Nepal | July 02, 2020

Shuklaphanta Wildlife Reserve’s status changed to national park

Himalayan News Service
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Kathmandu, December 26

The government has changed the status of Shuklaphanta Wildlife Reserve into Shuklaphanta National Park 42 years after its establishment.

Shukla Phanta Wildlife Reserve was established as a hunting reserve in 1969. The area was then gazetted as a wildlife reserve in 1976, covering an area of 305 square km, developed as the prime habitat of swamp deer.

The Department of National Parks and Wildlife Conservation said the government changed its status in response to the demand of local people and to attract more tourists.

Deputy Director General at the department Gopal Prasad Bhattarai said the government decided to change the reserve’s status to turn the region into a tourist attraction and facilitate locals’ conservation activities.

“The department sent a proposal through the Ministry of Forest and Soil Conservation to the cabinet to change the wildlife reserve’s status, and the proposal has now been passed,” Bhattarai told The Himalayan Times, adding, “The change allows tourism to flourish in the region.” He said that locals will share the benefits of changing the status of the reserve to a national park.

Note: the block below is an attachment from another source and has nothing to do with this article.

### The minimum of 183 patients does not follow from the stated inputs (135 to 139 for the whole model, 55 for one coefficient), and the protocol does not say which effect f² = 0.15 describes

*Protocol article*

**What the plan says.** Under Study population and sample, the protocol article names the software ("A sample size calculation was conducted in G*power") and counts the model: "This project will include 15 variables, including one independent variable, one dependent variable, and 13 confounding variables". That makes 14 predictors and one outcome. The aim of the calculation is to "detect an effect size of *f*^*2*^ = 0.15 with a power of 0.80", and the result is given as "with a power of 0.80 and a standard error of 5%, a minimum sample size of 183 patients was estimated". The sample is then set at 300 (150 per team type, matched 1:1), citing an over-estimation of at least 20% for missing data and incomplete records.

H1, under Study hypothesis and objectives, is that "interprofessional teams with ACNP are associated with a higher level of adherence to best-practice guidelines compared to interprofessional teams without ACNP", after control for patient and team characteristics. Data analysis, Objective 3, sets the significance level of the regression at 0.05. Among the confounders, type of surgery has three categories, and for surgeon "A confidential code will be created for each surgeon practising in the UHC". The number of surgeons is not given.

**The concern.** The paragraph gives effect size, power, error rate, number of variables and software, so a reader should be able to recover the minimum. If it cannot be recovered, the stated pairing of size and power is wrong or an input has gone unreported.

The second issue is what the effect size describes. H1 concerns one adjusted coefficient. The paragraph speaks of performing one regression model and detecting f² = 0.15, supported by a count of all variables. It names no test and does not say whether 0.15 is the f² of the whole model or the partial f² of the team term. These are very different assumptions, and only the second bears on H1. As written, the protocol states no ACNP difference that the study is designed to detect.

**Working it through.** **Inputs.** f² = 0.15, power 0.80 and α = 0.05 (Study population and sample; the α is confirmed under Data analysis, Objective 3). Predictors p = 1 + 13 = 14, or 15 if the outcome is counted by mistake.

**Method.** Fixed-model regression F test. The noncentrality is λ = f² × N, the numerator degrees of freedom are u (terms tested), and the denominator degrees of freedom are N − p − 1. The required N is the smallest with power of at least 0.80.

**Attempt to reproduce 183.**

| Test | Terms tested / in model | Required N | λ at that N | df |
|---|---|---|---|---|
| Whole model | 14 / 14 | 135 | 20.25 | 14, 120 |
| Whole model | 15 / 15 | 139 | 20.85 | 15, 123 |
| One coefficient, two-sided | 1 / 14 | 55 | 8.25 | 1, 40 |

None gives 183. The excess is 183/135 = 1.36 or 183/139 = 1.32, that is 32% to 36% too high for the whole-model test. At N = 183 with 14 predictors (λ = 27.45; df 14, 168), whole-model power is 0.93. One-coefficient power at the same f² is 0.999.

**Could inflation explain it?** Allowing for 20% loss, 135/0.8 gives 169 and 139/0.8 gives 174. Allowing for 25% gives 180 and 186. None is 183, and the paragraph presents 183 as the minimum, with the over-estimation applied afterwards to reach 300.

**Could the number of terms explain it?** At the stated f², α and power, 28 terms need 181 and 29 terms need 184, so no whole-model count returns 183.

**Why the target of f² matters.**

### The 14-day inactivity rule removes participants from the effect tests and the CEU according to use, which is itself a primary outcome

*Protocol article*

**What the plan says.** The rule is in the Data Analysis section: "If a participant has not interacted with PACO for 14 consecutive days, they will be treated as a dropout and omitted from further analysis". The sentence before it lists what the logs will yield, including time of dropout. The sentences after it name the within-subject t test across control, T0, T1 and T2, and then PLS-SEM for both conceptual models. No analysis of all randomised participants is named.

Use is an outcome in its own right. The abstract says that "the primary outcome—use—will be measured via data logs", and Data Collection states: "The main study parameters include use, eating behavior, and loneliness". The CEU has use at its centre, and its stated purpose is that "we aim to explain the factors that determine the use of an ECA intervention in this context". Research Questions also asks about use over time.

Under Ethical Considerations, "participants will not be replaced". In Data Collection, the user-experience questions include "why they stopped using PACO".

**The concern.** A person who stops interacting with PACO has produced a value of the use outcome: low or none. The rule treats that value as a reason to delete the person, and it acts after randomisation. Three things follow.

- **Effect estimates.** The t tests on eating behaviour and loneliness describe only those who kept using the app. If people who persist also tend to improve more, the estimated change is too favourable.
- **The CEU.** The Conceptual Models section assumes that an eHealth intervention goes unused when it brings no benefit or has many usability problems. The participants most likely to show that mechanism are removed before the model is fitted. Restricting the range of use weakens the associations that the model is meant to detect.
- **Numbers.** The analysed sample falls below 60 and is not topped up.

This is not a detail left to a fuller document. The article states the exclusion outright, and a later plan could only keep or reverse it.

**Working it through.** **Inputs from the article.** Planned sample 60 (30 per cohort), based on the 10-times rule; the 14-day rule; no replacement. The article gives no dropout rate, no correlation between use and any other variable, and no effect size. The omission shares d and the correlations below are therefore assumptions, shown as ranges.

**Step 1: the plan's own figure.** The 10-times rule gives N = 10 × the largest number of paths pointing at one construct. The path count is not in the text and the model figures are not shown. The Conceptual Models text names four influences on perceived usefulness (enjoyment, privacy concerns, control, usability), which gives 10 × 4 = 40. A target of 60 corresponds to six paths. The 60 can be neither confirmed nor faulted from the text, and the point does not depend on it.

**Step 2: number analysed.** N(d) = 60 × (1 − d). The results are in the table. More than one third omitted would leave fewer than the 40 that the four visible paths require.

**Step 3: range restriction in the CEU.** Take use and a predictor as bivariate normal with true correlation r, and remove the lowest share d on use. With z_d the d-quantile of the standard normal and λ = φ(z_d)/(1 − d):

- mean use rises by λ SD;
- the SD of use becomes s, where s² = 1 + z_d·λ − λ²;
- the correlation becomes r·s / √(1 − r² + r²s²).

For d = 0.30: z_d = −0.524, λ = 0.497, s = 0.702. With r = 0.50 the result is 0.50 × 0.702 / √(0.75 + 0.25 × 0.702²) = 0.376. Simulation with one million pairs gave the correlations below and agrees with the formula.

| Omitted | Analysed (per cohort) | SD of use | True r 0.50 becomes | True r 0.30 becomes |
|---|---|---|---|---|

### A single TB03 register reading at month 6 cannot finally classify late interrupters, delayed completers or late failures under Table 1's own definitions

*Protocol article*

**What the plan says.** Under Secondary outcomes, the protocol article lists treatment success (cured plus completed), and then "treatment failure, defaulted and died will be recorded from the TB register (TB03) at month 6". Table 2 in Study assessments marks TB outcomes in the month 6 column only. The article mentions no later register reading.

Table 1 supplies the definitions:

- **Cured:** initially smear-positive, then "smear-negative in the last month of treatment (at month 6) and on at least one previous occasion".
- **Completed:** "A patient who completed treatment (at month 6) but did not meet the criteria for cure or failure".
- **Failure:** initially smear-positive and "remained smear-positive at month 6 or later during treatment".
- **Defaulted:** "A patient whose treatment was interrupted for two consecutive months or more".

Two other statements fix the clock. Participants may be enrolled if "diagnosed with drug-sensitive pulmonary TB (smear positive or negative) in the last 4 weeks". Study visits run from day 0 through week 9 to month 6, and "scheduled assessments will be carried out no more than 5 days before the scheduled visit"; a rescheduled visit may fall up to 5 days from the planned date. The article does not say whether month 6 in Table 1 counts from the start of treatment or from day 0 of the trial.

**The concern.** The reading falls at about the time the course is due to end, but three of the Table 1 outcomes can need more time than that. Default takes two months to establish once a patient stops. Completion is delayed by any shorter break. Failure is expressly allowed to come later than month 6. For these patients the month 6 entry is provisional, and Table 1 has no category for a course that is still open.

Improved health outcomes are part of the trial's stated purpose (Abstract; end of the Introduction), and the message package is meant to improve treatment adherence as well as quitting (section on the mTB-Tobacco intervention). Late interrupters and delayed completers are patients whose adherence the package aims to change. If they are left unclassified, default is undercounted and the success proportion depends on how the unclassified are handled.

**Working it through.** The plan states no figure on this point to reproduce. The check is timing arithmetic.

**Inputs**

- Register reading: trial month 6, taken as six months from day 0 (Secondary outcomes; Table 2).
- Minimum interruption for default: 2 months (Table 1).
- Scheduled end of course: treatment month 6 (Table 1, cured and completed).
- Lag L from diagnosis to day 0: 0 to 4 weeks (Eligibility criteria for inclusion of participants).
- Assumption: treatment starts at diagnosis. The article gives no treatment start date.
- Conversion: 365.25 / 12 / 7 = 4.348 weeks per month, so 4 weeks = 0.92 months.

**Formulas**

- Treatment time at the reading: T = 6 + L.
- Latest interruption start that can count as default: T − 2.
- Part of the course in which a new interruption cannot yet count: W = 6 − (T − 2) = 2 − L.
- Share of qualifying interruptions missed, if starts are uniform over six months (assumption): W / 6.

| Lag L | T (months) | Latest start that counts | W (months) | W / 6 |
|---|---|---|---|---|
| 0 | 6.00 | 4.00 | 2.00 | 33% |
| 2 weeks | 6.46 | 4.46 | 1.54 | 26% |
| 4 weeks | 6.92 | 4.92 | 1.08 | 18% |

Although tourism activities and other businesses are not allowed in wildlife reserves, the government and locals had both been conducting tourism activities in Shuklaphanta Wildlife Reserve. The reserve has recently attracted more Indian tourists.

The DNPWC said that the reserve’s objective to protect swamp deer has been met, as the population of swamp deer in the region is large, and many have been shifted to other protected areas.

Shuklaphanta National Park lies in the extreme south-western section of Tarai in Kanchanpur District.

The park shares a common boundary with the Indian state of Uttar Pradesh in the south and west which is formed by the Mahakali (Sarda) river, a major tributary of the Ganges.

It is bordered on the eastern side by the Chaudhar River and to the north by a forest belt and cultivations. A total of 24 mammal species, 350 species of birds including 180 breeding species, 14 species of fish, 10 species of ectoparasites and biting flies inhabit the park.

Although the area of the park is small, it supports a wide range of biodiversity of national and global importance.

Vegetation types primarily include sal forest and sal savanna, which is part of the continuum between climax forest and grassland. The park supports the largest population of Bengal florican Houbaropsis bengalensis.

With this change, there are now eleven national parks, two wildlife reserves, six conservation areas, and one hunting reserve in Nepal.


A version of this article appears in print on December 27, 2016 of The Himalayan Times.


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